Province committed to reopening Old Florenceville Bridge

·2 min read

The provincial government is committed to saving the historic Old Florenceville Bridge, but the timing and details remain unknown.

New Brunswick Agriculture, Aquaculture and Fisheries Minister and Carleton-Victoria MLA Margaret Johnson delivered that commitment to town officials and residents in August.

The bridge, built in 1911, which spans the St. John River from downtown Florenceville-Bristol, has been closed to vehicle traffic for nearly two years after engineers discovered structural deficiencies.

Since its closure, town officials and residents have pushed for answers from the Department of Transportation and Infrastructure. While Johnson delivered the provincial government's commitment to reopen the bridge, she said the long-term plan requires more study.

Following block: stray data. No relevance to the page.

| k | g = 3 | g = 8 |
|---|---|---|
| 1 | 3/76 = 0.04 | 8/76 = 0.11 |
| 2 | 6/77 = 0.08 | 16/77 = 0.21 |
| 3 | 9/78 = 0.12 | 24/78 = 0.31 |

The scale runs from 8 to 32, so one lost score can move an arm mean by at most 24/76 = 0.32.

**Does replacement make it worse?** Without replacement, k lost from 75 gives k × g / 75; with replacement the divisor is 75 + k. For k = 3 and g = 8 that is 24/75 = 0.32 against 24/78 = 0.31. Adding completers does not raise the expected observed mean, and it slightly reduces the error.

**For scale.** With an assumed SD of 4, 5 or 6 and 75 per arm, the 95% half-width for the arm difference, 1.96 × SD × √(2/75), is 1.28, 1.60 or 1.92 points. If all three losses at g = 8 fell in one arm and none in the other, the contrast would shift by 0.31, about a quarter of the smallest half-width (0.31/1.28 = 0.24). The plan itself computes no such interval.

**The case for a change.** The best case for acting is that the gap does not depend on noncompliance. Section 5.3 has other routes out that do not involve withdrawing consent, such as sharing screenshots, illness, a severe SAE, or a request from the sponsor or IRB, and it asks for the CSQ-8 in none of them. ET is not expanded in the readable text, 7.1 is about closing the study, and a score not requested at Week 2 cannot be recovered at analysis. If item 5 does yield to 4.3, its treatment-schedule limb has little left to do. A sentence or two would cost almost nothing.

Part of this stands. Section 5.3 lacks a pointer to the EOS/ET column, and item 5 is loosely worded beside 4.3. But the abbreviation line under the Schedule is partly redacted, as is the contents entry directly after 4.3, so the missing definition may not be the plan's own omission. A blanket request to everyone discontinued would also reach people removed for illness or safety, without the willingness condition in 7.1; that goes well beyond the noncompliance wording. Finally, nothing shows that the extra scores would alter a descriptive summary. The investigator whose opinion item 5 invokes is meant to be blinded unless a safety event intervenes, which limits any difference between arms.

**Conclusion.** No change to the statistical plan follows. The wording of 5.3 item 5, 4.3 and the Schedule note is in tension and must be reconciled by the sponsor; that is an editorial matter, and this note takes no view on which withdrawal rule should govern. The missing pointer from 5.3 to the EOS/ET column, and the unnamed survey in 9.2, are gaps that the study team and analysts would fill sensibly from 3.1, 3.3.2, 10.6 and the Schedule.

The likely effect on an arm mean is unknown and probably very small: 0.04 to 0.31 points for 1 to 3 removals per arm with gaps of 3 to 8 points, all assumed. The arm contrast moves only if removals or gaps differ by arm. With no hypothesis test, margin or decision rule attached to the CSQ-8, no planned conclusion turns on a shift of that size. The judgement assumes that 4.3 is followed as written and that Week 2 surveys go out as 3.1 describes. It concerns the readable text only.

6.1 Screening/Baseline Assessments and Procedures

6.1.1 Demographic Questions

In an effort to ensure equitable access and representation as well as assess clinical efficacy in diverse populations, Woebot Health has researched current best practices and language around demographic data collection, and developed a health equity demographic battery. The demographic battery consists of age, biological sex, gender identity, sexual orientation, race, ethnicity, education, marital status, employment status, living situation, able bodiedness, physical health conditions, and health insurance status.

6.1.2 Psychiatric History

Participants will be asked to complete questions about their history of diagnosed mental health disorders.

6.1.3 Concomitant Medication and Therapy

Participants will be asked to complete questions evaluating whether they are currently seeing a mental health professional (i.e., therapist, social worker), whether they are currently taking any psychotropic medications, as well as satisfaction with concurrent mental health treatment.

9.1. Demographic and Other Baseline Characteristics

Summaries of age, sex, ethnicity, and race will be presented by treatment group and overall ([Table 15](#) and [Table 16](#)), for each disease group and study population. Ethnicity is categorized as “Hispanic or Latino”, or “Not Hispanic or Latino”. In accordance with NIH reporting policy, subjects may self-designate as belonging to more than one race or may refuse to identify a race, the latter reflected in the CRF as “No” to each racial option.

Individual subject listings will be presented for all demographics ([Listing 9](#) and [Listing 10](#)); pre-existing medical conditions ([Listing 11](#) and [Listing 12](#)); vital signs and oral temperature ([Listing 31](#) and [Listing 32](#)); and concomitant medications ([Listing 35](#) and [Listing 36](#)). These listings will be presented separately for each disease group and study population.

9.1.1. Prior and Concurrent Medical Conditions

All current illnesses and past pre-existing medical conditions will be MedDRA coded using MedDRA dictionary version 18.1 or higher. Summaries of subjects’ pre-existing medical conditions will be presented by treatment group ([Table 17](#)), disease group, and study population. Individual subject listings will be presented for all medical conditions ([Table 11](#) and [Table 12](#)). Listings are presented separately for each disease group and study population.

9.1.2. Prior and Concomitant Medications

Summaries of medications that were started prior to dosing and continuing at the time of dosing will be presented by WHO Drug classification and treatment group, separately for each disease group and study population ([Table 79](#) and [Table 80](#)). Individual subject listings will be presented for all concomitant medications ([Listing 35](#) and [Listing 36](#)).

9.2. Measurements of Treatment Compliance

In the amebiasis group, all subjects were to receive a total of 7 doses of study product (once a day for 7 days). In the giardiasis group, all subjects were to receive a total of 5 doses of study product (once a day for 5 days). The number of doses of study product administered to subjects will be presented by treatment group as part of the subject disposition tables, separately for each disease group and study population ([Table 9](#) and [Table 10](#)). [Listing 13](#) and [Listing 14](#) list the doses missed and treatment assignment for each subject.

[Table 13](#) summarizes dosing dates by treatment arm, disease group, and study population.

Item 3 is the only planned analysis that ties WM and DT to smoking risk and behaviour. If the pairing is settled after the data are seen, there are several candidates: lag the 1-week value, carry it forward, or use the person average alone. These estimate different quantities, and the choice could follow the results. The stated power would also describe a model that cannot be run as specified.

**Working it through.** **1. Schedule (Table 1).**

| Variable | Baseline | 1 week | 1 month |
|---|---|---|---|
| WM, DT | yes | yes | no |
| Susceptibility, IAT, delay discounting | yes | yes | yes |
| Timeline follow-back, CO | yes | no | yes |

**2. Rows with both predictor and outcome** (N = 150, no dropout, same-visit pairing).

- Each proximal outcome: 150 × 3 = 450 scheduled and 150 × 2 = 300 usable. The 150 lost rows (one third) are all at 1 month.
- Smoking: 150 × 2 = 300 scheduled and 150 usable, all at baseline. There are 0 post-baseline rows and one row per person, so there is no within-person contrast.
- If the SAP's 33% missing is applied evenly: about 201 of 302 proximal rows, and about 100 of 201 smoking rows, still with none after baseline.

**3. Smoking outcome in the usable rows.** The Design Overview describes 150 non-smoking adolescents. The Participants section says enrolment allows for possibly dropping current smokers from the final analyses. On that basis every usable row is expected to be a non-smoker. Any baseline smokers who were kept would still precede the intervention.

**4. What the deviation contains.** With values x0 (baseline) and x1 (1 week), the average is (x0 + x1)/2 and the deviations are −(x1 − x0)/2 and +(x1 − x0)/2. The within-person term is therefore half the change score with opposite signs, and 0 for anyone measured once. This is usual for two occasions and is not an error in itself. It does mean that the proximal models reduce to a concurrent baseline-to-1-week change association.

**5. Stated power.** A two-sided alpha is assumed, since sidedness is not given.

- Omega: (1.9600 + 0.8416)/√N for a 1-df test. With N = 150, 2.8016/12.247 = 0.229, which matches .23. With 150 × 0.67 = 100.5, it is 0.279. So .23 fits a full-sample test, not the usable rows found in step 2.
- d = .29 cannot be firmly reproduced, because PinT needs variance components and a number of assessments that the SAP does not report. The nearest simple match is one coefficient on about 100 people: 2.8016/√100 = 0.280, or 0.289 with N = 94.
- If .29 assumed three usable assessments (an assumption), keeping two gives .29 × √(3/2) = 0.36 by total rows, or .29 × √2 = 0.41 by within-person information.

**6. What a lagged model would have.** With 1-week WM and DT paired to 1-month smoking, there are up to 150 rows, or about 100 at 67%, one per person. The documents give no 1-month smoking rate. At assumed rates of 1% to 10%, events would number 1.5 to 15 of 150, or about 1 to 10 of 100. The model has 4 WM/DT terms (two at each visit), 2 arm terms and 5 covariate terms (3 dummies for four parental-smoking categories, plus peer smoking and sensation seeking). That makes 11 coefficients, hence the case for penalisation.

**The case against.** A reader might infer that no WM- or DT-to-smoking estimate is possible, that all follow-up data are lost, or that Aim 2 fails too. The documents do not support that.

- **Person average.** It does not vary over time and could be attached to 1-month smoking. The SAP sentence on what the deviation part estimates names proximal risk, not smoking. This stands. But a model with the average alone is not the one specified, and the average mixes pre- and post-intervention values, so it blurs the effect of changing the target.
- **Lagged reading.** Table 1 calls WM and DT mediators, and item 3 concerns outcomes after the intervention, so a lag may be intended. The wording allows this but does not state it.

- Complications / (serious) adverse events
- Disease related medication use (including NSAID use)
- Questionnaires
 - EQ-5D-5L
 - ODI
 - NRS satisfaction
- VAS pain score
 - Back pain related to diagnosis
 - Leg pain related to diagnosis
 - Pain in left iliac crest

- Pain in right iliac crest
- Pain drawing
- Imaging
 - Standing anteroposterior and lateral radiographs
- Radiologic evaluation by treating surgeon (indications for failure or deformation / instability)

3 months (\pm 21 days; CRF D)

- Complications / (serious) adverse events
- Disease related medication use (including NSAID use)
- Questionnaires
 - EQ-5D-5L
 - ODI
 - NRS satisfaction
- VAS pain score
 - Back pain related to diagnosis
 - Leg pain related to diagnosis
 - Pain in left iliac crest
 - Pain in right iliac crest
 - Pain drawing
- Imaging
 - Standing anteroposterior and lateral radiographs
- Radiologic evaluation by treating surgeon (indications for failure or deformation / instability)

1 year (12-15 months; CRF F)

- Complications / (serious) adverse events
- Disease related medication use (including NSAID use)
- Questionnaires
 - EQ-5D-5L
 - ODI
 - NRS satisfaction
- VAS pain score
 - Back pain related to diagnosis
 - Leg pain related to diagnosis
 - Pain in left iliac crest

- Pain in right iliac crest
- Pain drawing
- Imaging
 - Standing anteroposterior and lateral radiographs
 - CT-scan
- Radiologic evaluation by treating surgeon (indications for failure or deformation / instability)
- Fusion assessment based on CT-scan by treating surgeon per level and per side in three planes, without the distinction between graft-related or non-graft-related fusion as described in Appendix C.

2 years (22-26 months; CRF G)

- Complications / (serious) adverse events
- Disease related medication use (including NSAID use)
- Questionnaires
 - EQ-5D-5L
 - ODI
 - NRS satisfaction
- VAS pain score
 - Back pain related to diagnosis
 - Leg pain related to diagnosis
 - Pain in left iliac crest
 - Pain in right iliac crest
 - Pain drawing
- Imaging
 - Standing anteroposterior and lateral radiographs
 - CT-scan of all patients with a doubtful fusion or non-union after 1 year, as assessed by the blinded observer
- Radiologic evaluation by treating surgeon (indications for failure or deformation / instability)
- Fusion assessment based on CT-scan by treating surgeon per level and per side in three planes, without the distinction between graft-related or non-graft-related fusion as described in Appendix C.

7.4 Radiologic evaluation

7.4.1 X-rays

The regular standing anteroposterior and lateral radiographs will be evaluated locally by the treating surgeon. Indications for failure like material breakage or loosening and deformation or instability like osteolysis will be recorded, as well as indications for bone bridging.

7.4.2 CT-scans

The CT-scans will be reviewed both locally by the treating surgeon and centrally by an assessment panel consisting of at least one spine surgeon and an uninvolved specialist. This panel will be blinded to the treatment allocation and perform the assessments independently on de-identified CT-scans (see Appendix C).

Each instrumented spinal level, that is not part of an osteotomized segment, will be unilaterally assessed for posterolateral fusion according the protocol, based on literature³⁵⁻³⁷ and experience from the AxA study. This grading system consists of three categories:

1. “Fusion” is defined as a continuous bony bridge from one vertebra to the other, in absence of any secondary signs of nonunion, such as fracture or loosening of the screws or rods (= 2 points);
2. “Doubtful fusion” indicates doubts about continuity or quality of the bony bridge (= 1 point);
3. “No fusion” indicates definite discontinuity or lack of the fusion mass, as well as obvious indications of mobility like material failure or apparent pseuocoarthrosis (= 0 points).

"I so appreciate the patience of the people of Florenceville-Bristol and surrounds with regard to this file," she said in an email to River Valley Sun.

Johnson said the original plans before the town included only vague costing, using ballpark numbers.

She said the town and stakeholders asked for a more detailed project costing.

"The DTI team have made a fulsome examination of the structure from the top, the deck above the water and below the surface," Johnson said.

The minister said she stood withFlorenceville-Bristol council and area residents as they pleaded their case and explained the value of the bridge to people living in the area.

"Its historical significance, its linkage to the town's identity and the convenience and safety of pedestrians, cyclists and vehicular traffic, all weighed in on the commitment to save the bridge," Johnson said.

She said DTI officials' steps include determining the best design structure to preserve the historical integrity while accommodating the day-to-day demands on the structure.

Johnson also noted that DTI is now looking at creating a funding model to accommodate the cost.

The closure of the Old Florenceville Bridge in November 2020 forced travellers to use the nearby Highway 160 bridge.

Jim Dumville, Local Journalism Initiative Reporter, River Valley Sun